On the early May morning when he went on bereavement leave to be with his grandmother before she succumbed to cancer, Chad Cordero was in shambles.
Emotionally, the Washington Nationals closer wasn’t prepared to take the ball in the ninth inning of a one-run ballgame, not when he knew Josie Cordero, 75, was in her final days. His stats — a 4.70 ERA, .338 opponents’ batting average, four blown saves in eight tries — said it all.
Around baseball, observers started wondering whether the 25-year-old right-hander finally was being exposed as a tough-but-vulnerable reliever who didn’t have the physical prowess to make it long term as a major league closer.
Cordero, though, never doubted himself.
“I knew I’d be able to get it back,” he said. “I just didn’t know exactly when. I wasn’t sure if it was going to be a season-long thing or whatever. Luckily, it was the first month and a half, and that was it.”
Those agonizing six weeks to open the season are a mere afterthought now, a blip on an otherwise spectacular career. In 33 games since rejoining the club following his grandmother’s death, Cordero owns a 1.65 ERA. Opponents are hitting just .193 against him. He has successfully converted 15 of 17 save opportunities, including his last seven.
“He’s been money in the bank for us,” manager Manny Acta said.
So much so that Cordero now finds himself coveted by contending ballclubs across the sport. One week before the July 31 nonwaiver trade deadline, Nationals general manager Jim Bowden’s cell phone is nearly attached to his ear. Fellow GMs are asking about veteran Dmitri Young. They’re asking about setup man Jon Rauch and outfielder Ryan Church.
And they’re asking about Cordero, which leaves Bowden facing an interesting dilemma: Should a GM trying to build a championship club with young players really consider trading a 25-year-old closer in the prime of his career?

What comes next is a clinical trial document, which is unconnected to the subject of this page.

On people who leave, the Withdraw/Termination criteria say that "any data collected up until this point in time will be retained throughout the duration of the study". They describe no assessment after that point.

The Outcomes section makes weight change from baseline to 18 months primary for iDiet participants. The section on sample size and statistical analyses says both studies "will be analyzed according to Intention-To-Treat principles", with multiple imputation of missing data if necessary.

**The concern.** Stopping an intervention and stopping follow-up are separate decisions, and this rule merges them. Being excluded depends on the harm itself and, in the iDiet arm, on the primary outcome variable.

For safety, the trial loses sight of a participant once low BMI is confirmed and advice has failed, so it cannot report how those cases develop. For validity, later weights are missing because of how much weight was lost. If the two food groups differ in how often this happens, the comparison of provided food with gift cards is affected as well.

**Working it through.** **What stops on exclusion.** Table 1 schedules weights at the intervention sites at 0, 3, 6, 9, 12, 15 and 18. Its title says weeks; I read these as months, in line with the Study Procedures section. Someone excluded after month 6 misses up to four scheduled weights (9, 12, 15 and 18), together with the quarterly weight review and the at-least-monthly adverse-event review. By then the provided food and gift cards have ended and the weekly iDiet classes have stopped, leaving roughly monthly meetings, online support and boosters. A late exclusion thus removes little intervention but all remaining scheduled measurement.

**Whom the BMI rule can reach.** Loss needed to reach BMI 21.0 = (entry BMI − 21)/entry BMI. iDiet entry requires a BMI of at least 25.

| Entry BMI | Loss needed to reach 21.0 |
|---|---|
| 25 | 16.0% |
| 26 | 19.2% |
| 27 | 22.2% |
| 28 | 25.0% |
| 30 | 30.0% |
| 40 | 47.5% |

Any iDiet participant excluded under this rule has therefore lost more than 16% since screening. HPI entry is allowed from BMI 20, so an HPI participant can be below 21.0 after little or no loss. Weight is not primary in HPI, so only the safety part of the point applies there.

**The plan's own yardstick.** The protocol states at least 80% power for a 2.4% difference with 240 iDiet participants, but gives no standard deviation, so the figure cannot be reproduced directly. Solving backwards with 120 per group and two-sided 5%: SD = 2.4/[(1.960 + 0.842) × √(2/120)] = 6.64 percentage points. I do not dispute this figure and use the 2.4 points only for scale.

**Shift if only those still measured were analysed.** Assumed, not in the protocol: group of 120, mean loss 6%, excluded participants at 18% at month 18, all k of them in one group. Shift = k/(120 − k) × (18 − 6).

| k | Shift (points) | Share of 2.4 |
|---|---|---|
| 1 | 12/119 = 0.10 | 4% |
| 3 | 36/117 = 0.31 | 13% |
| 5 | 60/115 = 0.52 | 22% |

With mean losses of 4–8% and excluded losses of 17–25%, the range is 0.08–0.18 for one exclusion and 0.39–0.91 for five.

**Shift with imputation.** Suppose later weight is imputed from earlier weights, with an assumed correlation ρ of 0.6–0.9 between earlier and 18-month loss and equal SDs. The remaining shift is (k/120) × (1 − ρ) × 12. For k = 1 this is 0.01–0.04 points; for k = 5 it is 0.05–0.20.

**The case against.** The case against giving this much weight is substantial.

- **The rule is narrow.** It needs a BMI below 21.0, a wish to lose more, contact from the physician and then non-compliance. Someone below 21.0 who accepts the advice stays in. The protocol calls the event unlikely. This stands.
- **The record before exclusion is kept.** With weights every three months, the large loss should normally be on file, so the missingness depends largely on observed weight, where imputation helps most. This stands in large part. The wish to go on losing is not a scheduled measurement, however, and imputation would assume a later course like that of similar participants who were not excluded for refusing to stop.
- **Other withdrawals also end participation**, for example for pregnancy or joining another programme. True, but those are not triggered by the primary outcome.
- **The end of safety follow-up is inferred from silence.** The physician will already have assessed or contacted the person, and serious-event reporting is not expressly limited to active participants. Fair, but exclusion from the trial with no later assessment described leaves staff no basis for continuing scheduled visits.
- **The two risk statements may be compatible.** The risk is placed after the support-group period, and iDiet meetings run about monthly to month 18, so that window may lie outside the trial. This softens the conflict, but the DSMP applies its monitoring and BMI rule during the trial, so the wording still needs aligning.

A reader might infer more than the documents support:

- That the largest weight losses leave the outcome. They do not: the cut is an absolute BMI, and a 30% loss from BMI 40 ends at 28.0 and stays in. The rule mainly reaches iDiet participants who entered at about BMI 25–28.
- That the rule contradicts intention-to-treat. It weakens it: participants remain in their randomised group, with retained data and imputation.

All indications suggest Bowden is, if nothing else, willing to listen to offers. The number of teams who could be interested in acquiring Cordero, either to close or pitch in the seventh or eighth innings, is significant. The New York Mets, Philadelphia Phillies, Cleveland Indians, Boston Red Sox, Detroit Tigers and Los Angeles Dodgers all could be in the market for relief pitching.
Maintaining the same stance he has held for two years when discussing trades for his best players, Bowden is insisting on receiving top prospects in return.
And that’s where things get sticky. Before 2006, big-market teams were more often than not willing to part with their best minor leaguers in exchange for a proven veteran who could help them win immediately. Then last summer’s trade deadline came around, and big-market GMs suddenly refused to give up any top prospects.
Bowden doesn’t know whether the same scenario will play out this year, but he admits several organizations are holding firm in their refusal to deal blue chippers.
“Certainly, there are teams that in the past would have traded prospects that are not going to do that anymore,” Bowden said. “But there are teams that are. Every team literally is different.”View Entire Story
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